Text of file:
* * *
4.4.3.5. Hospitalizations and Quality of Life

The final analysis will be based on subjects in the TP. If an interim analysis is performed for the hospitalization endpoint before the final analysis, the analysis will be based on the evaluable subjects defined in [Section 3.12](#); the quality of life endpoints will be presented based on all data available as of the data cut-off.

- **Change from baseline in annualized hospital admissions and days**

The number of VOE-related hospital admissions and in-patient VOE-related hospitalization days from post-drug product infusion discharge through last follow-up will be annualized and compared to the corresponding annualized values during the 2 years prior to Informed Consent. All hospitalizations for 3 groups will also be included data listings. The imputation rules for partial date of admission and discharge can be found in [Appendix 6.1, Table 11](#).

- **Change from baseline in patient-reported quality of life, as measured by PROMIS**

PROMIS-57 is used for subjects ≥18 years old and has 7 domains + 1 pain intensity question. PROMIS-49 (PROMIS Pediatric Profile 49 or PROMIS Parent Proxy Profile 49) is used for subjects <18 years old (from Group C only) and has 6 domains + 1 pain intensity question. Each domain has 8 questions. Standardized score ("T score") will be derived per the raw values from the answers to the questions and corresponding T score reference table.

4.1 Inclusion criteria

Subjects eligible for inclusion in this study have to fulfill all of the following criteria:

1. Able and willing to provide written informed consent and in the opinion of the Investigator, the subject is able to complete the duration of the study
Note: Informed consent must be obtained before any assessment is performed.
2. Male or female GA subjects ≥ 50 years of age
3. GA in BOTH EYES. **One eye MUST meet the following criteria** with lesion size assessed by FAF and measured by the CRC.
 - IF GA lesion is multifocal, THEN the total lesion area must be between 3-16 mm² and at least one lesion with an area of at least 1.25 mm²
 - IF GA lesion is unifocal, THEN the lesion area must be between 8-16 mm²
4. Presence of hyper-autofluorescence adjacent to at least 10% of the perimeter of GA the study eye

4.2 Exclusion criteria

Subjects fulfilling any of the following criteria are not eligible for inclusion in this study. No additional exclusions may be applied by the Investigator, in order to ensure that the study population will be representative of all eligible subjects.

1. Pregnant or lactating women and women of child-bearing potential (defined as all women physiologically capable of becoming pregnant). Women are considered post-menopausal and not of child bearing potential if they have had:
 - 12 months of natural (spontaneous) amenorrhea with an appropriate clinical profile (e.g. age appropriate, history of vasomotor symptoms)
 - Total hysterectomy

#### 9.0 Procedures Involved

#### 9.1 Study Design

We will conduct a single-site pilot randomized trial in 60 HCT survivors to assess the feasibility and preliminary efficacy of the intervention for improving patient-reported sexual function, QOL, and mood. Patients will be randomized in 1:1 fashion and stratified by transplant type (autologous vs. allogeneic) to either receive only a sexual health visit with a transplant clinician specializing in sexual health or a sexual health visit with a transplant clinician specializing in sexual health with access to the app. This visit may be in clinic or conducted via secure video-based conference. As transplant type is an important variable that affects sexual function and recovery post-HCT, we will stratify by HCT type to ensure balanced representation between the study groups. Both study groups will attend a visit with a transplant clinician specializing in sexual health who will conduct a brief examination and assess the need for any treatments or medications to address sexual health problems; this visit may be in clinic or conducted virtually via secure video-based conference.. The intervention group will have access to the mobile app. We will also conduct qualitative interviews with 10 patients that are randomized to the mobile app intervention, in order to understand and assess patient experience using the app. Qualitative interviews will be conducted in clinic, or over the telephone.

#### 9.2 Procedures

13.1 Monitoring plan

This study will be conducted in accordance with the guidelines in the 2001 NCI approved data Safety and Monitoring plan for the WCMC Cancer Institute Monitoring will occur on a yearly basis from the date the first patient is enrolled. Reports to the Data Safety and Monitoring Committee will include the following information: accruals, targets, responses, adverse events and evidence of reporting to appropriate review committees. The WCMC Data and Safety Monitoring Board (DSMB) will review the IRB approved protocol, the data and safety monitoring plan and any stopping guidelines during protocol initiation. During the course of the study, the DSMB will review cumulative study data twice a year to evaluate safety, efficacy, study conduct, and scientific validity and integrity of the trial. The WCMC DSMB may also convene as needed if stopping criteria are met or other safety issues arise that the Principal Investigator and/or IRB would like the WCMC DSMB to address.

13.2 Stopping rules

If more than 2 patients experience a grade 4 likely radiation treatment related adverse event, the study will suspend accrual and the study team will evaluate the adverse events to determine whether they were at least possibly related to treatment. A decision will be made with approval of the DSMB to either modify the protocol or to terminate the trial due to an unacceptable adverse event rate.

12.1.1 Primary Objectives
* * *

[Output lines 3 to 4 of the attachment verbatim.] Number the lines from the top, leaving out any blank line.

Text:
- **Change from baseline in annualized hospital admissions and days**

The number of VOE-related hospital admissions and in-patient VOE-related hospitalization days from post-drug product infusion discharge through last follow-up will be annualized and compared to the corresponding annualized values during the 2 years prior to Informed Consent. All hospitalizations for 3 groups will also be included data listings. The imputation rules for partial date of admission and discharge can be found in [Appendix 6.1, Table 11](#).